Effects of Cold Water Application on Isokinetic Strength of the Plantar Flexors

UNCG Author/Contributor (non-UNCG co-authors, if there are any, appear on document)
David H. Perrin, Former Provost and Executive Vice Chancellor (Creator)
The University of North Carolina at Greensboro (UNCG )
Web Site: http://library.uncg.edu/

Abstract: Cold (cryotherapy) is commonly applied to an athlete immediately before and/or after sports participation. The purpose of this study was to determine the effect of cold water submersion (CWS) on isokinetic strength of the plantar flexor muscle group. Eleven women and five men (mean age 22.1 years, height 170.8 cm, weight 64.5 kg) with no history of ankle joint pathology were tested for peak torque, average power, and total work of the dominant foot at 60 deg/sec with a Cybex II isokinetic dynamometer. Before isokinetic testing subjects were randomly assigned to either CWS or an inactive rest period (RP). Subjects returned 1 week later to receive the opposite treatment and undergo isokinetic testing. The CWS consisted of placing the leg in a 15°C tub of water for 20 minutes. The RP consisted of remaining seated for a 20-minute period. Paired t tests were computed to determine if any differences existed in peak torque, average power, and total work between the CWS and RP conditions. Results indicated concentric isokinetic strength values were lower after CWS for peak torque, average power and total work of the plantar flexor muscle group. These findings indicate that concentric isokinetic torque, power, and work of the plantar flexor muscle group are reduced immediately after CWS. Further research should be undertaken to determine the length of time isokinetic output is reduced before returning to normal responses after CWS is present.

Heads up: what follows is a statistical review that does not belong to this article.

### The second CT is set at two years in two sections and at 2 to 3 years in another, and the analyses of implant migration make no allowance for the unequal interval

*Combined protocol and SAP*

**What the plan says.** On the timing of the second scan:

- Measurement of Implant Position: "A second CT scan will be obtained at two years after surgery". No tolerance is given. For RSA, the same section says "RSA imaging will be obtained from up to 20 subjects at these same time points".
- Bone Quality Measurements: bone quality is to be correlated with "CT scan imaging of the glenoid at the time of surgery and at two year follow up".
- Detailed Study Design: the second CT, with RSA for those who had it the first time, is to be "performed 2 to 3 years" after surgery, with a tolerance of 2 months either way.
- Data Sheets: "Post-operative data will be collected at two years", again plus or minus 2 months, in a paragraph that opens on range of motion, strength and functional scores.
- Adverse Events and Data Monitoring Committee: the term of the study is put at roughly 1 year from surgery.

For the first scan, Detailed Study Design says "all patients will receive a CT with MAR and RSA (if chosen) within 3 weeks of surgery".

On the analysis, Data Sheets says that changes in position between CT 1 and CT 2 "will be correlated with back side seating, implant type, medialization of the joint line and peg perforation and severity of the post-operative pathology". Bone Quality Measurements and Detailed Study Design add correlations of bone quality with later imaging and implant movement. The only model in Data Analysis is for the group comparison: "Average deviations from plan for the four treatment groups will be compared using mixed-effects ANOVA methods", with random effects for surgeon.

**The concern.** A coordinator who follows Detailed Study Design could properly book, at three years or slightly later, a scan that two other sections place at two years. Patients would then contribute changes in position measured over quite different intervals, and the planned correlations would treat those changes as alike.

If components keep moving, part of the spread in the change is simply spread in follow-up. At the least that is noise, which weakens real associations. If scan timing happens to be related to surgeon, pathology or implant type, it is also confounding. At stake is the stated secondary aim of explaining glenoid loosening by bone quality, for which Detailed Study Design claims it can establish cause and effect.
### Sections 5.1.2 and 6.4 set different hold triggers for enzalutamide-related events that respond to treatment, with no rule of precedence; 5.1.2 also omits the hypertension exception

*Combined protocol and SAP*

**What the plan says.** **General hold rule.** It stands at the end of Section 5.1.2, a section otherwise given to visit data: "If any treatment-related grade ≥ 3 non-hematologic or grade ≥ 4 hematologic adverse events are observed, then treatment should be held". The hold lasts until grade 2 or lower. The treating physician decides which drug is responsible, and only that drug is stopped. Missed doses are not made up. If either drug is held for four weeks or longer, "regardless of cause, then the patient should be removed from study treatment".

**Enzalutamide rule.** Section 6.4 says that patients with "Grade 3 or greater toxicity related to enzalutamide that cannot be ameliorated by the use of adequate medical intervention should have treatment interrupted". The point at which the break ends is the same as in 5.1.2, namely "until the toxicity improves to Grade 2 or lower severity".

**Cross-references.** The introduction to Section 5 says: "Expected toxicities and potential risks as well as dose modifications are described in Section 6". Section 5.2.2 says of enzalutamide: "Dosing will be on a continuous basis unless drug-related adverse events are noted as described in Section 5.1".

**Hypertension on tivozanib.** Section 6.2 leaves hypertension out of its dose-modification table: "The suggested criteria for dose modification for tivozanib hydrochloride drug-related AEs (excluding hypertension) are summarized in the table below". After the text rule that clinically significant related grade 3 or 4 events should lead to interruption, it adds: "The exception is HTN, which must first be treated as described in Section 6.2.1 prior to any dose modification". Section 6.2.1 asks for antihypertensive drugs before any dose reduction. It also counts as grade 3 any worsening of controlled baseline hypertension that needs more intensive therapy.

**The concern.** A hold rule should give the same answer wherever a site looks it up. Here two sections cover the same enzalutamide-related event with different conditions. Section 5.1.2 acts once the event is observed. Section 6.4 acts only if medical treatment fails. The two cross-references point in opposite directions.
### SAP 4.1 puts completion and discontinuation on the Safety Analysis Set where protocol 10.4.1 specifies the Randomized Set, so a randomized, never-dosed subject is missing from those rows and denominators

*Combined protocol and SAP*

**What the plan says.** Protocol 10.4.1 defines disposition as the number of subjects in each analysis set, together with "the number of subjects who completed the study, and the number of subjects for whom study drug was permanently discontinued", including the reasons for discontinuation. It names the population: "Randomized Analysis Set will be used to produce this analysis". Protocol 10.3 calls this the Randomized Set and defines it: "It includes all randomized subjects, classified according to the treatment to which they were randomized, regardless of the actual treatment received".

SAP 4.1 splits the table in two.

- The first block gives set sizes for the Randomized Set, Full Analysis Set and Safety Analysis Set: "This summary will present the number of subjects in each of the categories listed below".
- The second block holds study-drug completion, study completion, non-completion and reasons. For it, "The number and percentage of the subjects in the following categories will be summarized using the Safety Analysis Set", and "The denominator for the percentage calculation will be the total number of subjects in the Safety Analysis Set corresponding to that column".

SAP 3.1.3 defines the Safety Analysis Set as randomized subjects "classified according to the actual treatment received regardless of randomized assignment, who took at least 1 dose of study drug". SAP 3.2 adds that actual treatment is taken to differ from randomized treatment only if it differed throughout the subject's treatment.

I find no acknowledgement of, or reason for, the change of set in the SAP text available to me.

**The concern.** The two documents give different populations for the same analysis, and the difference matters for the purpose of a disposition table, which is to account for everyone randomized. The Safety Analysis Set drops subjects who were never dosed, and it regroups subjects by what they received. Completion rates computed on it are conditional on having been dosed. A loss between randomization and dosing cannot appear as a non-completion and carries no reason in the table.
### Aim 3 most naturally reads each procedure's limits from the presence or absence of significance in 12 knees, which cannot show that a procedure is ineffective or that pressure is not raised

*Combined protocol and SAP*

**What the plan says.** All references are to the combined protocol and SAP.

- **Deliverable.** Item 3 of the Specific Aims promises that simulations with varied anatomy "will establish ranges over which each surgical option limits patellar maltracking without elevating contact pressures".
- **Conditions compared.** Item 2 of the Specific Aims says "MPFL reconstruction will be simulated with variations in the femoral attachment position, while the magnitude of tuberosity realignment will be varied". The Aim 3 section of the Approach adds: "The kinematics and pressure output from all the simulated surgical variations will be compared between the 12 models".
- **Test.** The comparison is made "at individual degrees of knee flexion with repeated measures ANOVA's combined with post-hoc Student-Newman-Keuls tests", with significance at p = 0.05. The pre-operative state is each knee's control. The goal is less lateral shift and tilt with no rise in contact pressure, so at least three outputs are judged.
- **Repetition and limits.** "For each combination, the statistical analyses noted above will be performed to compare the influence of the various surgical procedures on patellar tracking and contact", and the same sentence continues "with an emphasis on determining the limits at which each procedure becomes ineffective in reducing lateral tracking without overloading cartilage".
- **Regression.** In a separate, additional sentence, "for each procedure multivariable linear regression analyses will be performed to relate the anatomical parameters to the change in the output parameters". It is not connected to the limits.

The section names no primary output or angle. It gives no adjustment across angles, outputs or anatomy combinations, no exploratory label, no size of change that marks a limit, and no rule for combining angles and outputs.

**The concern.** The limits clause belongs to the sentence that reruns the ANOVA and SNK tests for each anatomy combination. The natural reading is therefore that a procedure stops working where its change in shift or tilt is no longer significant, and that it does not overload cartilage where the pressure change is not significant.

Additional Information

Isokinetics and Exercise Science, 3, 152-159
Language: English
Date: 1993
Cold Water (Cryotherapy), Plantar Flexors, Isokinetic Concentric Assessment

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